WASHINGTON - President Bush, promising to simplify the way Americans pay federal taxes, appointed a panel yesterday to craft proposals by this summer that could become the groundwork for Bush's bid to overhaul the nation's complex tax code.
"This is an essential task for our country. It's a task that will treat our taxpayers more fairly," Bush told his new nine-member bipartisan Advisory Panel on Federal Tax Reform seated with him in the Oval Office. "I am firm in my desire to get something done."
What they recommend - and what the Treasury Department does with those recommendations before taking the president's case to Congress later this year - is another matter. Treasury Secretary John W. Snow told reporters outside the White House that "everything is on the table."
Tax experts expect that the Bush administration is most likely to pursue a streamlining of the federal income tax, an initiative that could include easier rules, as well as tax incentives to encourage individuals and businesses to save and invest money. Those are two goals Bush has made clear he wants to achieve in creating a tax code that encourages "economic vitality and growth."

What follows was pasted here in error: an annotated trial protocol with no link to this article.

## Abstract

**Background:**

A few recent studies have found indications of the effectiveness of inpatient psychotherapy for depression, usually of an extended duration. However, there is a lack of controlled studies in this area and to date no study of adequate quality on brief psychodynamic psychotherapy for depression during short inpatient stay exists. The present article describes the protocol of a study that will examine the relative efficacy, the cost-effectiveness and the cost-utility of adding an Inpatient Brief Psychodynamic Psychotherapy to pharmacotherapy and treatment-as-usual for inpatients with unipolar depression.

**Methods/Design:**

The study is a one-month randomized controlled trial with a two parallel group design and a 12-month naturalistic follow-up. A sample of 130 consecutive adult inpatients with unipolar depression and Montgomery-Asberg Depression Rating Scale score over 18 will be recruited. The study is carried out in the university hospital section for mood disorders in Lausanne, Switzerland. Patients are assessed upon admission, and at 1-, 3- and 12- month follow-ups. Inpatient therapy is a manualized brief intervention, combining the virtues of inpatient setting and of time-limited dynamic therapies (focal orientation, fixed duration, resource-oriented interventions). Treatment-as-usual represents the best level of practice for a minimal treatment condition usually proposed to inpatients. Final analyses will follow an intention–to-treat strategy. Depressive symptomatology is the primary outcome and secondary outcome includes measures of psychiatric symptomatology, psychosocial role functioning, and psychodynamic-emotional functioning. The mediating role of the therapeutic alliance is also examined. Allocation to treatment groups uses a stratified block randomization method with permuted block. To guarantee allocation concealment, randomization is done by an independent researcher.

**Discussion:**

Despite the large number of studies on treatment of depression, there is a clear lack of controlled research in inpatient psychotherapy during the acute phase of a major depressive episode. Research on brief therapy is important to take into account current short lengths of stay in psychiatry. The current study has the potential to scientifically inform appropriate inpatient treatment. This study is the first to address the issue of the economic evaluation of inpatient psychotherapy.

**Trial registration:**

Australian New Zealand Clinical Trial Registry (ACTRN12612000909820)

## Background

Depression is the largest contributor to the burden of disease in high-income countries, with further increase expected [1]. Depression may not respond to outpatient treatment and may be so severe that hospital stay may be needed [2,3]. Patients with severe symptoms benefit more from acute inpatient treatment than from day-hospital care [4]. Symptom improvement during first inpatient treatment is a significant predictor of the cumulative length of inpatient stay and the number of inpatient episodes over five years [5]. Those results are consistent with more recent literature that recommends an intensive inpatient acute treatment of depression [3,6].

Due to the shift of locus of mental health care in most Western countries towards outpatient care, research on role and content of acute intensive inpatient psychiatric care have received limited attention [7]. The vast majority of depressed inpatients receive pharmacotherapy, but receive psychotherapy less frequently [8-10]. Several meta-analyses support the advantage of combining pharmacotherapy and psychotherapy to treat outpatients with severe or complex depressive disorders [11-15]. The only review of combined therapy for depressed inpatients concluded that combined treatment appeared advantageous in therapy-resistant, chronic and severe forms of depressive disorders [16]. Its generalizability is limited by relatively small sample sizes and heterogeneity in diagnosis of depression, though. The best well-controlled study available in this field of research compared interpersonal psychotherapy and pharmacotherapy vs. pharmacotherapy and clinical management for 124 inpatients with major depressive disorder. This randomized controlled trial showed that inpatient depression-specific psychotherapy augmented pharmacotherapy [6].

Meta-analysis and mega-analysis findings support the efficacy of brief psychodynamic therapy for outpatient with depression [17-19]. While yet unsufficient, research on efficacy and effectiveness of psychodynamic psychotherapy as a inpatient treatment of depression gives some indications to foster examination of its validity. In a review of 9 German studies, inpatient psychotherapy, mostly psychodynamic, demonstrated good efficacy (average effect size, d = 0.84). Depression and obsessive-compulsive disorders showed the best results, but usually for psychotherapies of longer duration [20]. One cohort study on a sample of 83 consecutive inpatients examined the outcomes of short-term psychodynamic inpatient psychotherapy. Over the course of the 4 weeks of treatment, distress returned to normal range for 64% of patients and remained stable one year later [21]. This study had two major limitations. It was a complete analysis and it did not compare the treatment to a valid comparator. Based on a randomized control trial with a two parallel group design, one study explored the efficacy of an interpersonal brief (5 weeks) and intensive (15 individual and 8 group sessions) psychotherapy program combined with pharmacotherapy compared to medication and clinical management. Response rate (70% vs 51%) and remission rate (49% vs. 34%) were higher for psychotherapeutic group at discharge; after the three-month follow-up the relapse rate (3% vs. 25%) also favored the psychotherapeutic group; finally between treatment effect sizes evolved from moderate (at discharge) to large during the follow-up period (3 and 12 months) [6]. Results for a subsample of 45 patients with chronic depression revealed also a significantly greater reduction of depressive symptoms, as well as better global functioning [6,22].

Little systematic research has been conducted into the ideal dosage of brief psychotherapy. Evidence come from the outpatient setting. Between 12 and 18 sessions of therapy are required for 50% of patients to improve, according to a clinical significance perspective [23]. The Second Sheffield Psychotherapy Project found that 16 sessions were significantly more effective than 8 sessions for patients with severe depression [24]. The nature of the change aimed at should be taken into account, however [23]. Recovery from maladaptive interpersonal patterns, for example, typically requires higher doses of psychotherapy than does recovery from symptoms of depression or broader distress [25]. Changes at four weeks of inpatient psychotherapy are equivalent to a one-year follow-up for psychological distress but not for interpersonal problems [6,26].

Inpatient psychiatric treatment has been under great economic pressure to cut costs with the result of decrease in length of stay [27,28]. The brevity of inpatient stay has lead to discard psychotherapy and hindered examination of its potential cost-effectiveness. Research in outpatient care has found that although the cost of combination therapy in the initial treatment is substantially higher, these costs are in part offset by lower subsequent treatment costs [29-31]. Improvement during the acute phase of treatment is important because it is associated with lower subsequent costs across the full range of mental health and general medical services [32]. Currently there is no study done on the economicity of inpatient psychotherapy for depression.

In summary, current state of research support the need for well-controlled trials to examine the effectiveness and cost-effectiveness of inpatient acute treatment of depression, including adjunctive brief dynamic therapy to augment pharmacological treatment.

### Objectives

Yet this panel of former politicians, professors and business leaders will have an array of proposals on its plate as it holds public hearings across the country. These will range from a new flat tax - a single tax rate that all Americans would pay - to a national sales tax in place of the income tax.
In the end, with the panel's recommendations due by July 31, whatever the Treasury Department fashions must be something Bush can sell to the Republican-run Congress if the president is to achieve his goal of overhauling the tax code in his second term.
"One of the things they'll have to do is analyze the political landscape and make the best estimate of how far they can go in reform," said Connie Mack, a Republican and former U.S. senator from Florida, who will serve as chairman of the advisory panel. "I view my role, certainly as we begin the process, to be very open-minded and not have a specific conclusion that I'm going to get."
The chairman is the grandson of the baseball legend for whom he is named, the longtime manager of the Philadelphia Athletics. Mack - his actual name is Cornelius McGillicuddy III - made his name in politics with a Senate campaign based on a simple theme: "Less taxes, more freedom." His son, Rep. Connie Mack IV, is a freshman in Congress.
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